Meanwhile, Juan Manuel Santa Cruz, national director of Sence, added that “SENCE is an integral part of Talento Digital para Chile’s public-private initiative, because we are in charge of a digital transformation in the world of work that is already a reality. We want to support and prepare Chilean workers for the jobs of the future with trainings that we have prepared together with the companies involved, in the profiles they require. With these 1,500 places we are starting on a path that will last three years and that will mean having 16,000 people ready for the technological jobs that companies are offering.”
During this first stage, Digital Talent for Chile will carry out four on-site courses in eight cities in the country, starting in October: Full Stack Java Trainee developer, Front-End Trainee Application Developer, Android Trainee Mobile Application Developer and UX/UI Designer. These courses respond to the most demanded profiles in the IT industry today and will be taught in Antofagasta, Rancagua, Santiago, Valparaiso, Concepcion, Temuco, Puerto Montt and Valdivia.
Digital Chile is inspired by the successful Tech Talent Pipeline experience, which is being implemented in New York since 2014, seeking to train New Yorkers in 21st century skills. To date, the results have shown that 75% of graduates get jobs upon completion, with a dropout rate of 5%. This is actually one of the great novelties of Digital Talent: the employability goal is 70% and there are a number of companies that have already committed to hiring some students once the courses are completed.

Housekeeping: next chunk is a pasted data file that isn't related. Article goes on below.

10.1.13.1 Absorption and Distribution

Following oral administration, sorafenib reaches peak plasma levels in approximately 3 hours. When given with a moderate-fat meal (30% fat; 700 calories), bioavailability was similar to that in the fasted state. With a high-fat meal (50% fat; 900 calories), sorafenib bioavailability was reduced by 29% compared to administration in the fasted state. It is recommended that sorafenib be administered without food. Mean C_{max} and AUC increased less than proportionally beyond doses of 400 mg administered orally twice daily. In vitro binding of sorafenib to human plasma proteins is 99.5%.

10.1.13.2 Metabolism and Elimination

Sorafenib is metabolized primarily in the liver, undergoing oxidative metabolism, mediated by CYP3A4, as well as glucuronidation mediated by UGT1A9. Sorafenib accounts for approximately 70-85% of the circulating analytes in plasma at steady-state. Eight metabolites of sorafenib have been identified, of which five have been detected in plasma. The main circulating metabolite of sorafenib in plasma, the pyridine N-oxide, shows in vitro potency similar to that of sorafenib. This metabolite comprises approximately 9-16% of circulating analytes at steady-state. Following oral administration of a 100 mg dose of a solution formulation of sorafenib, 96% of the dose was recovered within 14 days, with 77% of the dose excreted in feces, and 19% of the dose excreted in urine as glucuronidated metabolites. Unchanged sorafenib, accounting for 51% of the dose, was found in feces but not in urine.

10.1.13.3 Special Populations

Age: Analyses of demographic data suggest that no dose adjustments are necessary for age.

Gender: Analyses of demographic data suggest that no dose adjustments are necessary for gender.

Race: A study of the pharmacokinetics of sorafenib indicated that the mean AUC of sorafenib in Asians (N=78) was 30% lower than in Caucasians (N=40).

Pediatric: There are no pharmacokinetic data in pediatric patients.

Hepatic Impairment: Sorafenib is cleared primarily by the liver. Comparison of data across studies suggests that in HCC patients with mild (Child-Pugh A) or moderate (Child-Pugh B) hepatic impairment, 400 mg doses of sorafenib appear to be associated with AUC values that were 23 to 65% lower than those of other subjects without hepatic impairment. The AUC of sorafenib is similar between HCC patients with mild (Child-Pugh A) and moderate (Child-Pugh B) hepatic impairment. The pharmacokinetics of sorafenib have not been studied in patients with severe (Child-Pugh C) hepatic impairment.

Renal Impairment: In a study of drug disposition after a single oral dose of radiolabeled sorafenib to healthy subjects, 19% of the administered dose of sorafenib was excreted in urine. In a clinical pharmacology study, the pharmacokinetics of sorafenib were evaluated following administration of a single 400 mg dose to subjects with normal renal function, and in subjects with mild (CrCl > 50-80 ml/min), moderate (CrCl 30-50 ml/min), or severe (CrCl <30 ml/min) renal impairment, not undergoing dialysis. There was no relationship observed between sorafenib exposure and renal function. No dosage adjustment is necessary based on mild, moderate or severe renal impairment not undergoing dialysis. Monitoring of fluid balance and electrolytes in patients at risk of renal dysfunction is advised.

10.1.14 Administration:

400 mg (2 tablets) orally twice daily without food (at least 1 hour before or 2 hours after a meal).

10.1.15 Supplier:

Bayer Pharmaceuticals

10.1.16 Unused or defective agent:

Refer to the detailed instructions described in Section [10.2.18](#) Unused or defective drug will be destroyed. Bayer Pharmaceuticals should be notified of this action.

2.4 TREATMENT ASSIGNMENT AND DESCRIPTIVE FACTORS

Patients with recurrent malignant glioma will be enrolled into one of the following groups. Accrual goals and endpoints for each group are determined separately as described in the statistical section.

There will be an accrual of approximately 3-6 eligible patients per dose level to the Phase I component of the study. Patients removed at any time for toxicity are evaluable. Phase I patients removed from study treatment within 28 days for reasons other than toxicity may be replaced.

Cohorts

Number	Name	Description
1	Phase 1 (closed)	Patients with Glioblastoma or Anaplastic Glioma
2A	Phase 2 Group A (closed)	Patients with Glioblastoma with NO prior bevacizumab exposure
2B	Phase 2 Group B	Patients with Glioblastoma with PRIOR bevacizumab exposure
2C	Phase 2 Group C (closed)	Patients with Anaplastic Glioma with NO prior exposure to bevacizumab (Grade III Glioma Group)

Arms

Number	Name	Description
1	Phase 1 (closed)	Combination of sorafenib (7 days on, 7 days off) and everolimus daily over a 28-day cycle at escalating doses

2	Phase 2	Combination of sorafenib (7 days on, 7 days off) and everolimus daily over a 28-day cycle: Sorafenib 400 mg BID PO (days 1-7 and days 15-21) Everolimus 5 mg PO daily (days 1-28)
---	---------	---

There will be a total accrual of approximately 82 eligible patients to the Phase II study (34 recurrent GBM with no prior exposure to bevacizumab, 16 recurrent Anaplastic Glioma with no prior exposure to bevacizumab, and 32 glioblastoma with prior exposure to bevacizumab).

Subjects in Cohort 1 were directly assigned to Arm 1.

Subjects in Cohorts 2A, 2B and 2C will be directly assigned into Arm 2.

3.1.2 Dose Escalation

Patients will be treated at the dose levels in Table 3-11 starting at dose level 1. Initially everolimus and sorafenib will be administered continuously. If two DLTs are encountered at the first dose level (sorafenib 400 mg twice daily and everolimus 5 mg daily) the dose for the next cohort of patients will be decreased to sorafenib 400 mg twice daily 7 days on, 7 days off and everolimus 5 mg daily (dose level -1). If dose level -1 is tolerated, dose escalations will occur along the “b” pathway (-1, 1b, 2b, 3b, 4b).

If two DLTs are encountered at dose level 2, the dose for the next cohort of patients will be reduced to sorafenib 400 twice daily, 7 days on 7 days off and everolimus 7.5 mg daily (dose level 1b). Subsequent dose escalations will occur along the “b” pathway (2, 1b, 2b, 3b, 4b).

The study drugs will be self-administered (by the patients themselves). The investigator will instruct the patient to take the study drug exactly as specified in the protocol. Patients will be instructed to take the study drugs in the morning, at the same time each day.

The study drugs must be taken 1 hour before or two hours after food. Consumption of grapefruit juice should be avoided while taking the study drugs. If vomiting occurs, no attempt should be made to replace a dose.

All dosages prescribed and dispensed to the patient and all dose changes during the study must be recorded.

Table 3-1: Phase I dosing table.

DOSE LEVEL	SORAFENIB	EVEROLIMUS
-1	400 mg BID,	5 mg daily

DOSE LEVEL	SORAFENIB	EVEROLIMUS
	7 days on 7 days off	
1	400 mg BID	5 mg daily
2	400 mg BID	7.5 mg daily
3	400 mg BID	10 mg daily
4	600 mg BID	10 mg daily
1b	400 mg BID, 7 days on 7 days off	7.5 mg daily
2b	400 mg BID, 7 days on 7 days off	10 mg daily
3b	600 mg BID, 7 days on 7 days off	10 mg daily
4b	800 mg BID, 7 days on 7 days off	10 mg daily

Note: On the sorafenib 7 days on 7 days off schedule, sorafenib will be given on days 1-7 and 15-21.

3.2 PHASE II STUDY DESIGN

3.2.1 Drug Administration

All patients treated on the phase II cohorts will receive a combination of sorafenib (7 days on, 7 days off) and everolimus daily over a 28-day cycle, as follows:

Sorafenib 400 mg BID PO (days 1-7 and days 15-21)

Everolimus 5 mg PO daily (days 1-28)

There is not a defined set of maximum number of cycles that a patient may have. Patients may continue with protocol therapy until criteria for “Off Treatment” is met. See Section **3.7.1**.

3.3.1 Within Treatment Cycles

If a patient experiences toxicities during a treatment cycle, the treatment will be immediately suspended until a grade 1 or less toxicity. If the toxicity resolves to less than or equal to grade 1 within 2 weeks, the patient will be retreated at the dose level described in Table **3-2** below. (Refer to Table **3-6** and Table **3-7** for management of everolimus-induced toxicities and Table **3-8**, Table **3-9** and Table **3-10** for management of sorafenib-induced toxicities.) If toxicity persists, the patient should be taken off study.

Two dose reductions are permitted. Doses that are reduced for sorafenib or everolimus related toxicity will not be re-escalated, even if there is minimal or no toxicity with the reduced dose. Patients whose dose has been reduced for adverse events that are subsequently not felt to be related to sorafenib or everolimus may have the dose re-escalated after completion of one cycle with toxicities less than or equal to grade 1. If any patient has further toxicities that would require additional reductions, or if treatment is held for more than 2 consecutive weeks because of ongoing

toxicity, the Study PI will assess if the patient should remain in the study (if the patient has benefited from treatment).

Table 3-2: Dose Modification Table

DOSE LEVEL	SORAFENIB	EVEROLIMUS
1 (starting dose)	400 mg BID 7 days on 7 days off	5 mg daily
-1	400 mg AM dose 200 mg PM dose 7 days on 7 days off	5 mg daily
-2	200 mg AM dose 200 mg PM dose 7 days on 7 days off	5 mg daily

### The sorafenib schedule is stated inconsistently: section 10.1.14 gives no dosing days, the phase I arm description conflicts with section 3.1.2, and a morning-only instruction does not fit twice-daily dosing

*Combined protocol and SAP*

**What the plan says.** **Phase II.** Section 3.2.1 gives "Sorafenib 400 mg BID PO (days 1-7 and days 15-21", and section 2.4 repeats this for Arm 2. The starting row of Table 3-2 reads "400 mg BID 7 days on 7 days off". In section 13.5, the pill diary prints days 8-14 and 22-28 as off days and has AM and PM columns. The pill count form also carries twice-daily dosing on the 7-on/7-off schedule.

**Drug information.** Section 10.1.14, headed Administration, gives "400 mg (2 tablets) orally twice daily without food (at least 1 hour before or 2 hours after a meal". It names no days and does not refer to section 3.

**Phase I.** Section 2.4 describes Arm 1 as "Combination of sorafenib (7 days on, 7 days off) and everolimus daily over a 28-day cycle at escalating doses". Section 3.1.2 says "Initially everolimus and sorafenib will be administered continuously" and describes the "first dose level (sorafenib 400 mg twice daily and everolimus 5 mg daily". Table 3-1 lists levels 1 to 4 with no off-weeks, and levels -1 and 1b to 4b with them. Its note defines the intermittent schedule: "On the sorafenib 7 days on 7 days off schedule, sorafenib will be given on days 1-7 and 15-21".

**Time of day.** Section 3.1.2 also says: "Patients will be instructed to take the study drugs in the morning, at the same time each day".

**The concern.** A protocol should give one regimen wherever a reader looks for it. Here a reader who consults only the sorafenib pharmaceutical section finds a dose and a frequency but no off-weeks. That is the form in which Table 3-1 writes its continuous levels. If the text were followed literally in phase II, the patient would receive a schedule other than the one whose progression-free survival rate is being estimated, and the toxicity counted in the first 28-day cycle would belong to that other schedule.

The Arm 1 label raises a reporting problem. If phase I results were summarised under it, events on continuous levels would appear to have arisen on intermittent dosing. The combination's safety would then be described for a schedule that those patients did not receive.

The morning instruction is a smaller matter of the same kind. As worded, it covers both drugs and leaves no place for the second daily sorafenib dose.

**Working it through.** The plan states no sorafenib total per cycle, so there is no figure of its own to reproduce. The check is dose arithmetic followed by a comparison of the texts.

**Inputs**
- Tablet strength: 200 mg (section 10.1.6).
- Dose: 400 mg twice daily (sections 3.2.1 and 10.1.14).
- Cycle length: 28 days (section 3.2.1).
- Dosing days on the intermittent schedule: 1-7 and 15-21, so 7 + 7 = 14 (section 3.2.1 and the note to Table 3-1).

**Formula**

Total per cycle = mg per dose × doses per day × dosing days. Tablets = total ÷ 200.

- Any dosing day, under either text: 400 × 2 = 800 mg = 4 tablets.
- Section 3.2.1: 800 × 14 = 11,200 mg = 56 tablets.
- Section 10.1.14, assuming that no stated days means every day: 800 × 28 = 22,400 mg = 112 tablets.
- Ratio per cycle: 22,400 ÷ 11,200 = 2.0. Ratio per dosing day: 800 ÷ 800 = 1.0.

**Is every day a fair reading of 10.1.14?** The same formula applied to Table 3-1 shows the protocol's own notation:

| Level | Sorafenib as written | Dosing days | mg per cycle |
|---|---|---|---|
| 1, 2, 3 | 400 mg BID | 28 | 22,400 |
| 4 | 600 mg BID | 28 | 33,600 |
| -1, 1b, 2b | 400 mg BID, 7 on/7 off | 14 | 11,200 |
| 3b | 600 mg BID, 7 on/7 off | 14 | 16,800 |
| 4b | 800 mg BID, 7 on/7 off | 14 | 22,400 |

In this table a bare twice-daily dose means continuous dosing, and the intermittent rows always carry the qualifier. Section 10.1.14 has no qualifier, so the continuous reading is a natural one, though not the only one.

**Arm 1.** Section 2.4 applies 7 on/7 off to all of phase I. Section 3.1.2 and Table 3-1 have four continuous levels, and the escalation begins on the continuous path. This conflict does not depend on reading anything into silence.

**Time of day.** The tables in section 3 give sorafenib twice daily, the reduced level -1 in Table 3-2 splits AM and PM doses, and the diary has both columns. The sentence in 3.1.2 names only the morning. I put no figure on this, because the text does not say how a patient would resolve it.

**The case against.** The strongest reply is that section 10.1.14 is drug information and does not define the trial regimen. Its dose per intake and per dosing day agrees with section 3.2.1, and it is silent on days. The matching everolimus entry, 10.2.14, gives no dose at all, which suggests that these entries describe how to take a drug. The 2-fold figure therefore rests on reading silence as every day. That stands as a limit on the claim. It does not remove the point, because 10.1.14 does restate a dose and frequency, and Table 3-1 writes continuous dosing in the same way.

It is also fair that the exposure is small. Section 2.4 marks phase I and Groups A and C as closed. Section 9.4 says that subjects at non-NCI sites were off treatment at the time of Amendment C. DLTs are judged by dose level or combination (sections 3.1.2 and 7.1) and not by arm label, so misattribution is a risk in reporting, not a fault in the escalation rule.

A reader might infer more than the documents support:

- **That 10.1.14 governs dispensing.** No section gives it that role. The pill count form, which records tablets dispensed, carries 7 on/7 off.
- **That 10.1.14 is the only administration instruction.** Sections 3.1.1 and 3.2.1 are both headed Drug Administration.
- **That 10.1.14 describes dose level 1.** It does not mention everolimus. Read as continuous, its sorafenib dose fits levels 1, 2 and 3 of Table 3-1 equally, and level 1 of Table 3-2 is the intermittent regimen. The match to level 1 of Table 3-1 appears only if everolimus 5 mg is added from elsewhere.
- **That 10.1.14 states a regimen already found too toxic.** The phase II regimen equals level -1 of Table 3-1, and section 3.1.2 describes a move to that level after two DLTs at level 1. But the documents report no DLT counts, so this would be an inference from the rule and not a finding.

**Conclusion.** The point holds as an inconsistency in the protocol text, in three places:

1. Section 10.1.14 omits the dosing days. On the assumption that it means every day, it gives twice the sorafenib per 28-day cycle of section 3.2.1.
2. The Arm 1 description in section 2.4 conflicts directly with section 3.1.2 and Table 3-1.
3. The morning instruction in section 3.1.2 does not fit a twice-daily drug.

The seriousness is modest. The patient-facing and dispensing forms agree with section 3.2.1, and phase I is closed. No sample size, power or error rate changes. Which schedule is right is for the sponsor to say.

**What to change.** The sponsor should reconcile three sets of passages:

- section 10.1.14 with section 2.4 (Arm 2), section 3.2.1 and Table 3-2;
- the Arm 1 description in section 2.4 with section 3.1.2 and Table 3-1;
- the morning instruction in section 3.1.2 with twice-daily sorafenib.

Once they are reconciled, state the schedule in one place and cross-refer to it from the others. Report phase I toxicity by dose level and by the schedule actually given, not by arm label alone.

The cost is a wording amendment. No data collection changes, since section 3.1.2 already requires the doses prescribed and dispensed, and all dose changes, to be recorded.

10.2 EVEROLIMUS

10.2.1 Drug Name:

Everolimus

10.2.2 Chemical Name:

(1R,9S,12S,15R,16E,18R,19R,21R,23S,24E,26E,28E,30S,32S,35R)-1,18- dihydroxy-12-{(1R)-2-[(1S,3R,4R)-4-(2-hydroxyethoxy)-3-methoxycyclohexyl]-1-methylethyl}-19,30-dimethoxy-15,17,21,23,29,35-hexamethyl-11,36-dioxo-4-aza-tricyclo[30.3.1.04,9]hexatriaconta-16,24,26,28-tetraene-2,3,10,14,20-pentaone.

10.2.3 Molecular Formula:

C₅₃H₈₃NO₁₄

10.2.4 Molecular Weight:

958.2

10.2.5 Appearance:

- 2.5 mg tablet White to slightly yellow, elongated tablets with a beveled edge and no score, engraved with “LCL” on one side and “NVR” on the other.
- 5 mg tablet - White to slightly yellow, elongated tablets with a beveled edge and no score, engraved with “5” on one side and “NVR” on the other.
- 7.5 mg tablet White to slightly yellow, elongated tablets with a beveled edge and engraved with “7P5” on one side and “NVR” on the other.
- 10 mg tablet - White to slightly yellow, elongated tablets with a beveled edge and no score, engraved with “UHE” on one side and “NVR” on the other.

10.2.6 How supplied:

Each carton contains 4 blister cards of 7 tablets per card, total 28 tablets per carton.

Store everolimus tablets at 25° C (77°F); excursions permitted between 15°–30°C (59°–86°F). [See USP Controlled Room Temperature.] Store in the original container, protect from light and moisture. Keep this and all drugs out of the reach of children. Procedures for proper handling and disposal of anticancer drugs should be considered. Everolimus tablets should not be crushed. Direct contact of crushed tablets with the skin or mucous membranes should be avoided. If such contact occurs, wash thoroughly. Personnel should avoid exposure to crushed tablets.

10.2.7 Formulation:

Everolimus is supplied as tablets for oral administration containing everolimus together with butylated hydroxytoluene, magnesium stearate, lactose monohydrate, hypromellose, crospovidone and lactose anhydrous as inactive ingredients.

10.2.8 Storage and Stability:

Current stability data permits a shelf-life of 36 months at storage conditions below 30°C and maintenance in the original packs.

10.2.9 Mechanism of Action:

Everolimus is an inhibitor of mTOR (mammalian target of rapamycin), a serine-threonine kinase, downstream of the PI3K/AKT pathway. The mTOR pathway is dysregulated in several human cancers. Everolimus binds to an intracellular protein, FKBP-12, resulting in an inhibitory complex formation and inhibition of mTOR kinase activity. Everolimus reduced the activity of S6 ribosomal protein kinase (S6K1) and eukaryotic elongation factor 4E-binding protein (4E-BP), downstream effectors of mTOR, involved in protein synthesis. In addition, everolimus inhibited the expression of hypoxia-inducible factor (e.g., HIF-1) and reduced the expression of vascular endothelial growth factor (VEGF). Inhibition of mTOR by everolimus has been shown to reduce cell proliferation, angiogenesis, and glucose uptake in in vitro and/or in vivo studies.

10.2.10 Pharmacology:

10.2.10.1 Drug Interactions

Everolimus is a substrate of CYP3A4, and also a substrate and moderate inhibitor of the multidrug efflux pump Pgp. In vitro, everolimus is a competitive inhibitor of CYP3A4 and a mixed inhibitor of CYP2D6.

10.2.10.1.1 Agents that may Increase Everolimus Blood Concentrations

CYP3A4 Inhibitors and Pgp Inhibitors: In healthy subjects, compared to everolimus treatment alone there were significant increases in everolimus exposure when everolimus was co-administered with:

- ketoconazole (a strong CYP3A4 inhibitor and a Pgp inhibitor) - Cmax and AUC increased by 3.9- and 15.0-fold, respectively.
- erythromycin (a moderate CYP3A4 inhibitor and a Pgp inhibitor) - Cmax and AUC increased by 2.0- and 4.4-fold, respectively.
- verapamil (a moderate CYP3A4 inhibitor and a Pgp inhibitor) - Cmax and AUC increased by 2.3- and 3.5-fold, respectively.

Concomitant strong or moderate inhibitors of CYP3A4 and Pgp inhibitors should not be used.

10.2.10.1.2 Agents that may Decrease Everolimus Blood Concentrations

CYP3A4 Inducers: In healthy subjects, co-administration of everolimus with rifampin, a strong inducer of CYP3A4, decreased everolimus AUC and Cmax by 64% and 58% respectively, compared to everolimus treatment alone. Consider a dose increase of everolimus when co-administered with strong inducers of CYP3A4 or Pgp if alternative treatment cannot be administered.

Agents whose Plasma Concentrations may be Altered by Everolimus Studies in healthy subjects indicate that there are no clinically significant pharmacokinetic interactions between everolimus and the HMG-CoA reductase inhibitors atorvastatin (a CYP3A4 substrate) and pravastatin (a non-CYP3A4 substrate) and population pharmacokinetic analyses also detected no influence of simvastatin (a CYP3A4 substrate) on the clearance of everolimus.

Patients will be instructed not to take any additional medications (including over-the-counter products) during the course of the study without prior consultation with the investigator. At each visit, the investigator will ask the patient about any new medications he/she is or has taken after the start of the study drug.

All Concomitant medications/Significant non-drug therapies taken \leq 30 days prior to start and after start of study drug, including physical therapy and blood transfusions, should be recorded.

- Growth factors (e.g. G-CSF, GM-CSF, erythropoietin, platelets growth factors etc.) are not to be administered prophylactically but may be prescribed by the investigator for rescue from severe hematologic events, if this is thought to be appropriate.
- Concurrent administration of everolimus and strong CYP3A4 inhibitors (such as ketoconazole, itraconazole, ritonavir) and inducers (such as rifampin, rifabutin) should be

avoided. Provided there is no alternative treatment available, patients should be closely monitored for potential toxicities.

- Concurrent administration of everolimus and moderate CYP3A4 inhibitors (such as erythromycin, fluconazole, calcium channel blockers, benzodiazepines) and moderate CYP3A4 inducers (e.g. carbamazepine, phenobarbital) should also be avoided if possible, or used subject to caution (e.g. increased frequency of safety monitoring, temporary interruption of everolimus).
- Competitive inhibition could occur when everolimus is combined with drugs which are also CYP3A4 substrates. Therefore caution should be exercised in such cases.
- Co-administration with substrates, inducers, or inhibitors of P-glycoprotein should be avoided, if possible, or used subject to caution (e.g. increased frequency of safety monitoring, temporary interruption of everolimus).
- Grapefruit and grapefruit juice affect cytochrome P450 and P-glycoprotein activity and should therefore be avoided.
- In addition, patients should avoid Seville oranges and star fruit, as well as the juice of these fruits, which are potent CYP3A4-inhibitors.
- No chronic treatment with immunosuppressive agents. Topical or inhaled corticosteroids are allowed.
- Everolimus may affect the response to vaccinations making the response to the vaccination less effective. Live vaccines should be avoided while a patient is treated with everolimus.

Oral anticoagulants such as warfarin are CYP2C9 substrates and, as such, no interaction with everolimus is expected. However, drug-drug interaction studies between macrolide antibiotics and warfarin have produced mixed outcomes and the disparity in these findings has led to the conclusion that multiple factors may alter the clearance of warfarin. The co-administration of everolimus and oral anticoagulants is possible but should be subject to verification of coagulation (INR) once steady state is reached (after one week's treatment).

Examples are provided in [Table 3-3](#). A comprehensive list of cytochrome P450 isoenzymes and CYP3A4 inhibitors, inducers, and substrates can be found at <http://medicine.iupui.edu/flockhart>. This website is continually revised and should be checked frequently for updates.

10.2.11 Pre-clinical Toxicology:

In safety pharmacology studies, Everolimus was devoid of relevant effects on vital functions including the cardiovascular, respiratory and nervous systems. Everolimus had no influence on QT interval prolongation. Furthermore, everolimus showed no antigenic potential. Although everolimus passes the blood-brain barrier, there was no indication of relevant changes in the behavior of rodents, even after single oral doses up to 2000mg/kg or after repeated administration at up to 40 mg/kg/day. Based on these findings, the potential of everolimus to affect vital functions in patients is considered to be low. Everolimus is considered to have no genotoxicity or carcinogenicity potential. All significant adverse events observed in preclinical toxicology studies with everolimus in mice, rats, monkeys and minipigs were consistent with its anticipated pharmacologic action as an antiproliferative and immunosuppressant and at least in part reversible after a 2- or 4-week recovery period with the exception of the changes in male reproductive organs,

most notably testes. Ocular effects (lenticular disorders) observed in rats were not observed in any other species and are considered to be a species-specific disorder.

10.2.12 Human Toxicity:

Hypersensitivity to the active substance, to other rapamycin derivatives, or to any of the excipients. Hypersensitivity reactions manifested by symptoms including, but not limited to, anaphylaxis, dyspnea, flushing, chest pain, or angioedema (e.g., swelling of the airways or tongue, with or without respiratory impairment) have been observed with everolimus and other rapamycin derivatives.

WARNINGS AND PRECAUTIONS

To apply, you will have to access the website www.talentodigitalparachile.cl and meet the following requirements: be a Chilean national or foreigner of over 18 years old with residence in Chile and a valid identity card, with computer skills at a user level, secondary school completion certificate and belong to the 80% most vulnerable of the population according to the public office Registro Social de Hogares, among others.
|FRONT-END DEVELOPER TRAINEE||400|
|FULL STACK JAVA DEVELOPER TRAINEE||825|
|ANDROID MOBILE APPLICATIONS DEVELOPER TRAINEE||225|
Digital Talent for Chile Business Network
During the launch, the entry of the multinational services company, Accenture, to the Digital Talent for Chile business network was also announced, making it the first one to take on this great challenge for the country. Esteban Rodríguez, Accenture’s country manager, “we celebrate this tremendous initiative because it responds to an effort that the private sector had been making in recent times, but at a pilot-program level, and that today is scaling at a country level to train talent towards the future. To be part is a commitment to collaborate in the challenges of the digital transformation of Chile.”
The business network of Digital Talent allows organizations to be part of an ecosystem that leads the digital transformation of Chile, access to a talent seedbed, provide employability and participate in the improvement and adaptation of training processes and plans that our country requires to develop higher-level digital skills in people.
Learn more about the initiative here.